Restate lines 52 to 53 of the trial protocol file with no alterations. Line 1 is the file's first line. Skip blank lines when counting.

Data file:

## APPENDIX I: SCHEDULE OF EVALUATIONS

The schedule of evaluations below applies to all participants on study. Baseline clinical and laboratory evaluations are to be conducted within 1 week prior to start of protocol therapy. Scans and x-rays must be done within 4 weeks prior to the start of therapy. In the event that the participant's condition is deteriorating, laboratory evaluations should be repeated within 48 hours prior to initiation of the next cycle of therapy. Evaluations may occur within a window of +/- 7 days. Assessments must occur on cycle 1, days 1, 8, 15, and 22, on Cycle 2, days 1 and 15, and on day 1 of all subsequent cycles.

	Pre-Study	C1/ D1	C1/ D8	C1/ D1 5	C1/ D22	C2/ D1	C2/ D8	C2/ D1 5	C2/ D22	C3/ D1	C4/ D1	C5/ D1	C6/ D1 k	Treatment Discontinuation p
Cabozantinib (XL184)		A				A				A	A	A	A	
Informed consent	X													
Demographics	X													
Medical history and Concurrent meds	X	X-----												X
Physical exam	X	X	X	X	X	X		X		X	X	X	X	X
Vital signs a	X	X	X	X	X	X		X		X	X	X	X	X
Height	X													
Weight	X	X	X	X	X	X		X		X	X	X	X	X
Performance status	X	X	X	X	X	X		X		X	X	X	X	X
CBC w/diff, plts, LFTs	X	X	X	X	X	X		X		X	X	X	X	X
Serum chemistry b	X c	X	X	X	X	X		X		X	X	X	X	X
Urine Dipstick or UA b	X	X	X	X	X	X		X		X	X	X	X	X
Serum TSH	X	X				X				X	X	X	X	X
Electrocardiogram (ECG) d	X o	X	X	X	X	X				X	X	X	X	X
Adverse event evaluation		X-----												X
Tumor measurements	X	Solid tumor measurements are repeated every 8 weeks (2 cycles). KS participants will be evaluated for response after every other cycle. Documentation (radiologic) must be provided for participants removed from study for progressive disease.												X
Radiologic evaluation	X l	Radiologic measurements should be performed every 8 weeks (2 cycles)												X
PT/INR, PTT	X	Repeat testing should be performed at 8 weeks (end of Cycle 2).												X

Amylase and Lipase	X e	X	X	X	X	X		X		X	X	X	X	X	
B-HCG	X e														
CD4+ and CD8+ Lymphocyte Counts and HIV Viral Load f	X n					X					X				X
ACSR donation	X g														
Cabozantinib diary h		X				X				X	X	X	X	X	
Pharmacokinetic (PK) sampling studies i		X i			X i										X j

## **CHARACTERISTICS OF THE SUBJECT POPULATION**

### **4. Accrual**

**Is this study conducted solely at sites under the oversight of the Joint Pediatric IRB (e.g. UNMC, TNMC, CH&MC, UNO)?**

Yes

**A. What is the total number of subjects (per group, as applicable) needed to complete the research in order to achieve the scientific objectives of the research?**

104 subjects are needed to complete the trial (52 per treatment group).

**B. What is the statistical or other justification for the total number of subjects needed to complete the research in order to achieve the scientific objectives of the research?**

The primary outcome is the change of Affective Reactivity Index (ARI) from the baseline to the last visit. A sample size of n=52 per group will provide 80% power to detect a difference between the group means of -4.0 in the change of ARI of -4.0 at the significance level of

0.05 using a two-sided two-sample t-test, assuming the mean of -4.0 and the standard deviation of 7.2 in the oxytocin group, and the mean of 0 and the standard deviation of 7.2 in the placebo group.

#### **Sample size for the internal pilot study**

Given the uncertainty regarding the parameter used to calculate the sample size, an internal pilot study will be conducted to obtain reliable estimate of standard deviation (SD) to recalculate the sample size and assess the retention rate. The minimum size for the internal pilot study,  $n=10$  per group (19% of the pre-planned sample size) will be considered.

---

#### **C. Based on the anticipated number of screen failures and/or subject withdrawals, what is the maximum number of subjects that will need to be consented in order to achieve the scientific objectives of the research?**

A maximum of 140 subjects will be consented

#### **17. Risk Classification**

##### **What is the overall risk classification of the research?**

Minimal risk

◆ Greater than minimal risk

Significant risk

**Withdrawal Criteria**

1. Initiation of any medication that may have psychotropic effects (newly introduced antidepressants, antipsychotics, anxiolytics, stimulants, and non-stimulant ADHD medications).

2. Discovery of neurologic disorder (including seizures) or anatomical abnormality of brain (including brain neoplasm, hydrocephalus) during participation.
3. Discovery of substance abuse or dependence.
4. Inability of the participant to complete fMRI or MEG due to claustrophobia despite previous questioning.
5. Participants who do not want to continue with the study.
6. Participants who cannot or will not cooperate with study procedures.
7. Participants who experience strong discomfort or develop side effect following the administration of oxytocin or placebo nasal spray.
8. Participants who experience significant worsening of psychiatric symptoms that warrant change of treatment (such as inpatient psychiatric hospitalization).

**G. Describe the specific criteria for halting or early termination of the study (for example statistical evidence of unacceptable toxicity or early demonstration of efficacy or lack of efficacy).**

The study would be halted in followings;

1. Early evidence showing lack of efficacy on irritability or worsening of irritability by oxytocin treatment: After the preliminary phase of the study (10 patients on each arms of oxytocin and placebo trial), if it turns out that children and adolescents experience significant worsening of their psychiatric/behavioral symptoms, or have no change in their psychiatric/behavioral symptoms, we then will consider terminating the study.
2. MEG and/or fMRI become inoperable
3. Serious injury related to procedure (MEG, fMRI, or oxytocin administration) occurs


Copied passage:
5. Participants who do not want to continue with the study.
6. Participants who cannot or will not cooperate with study procedures.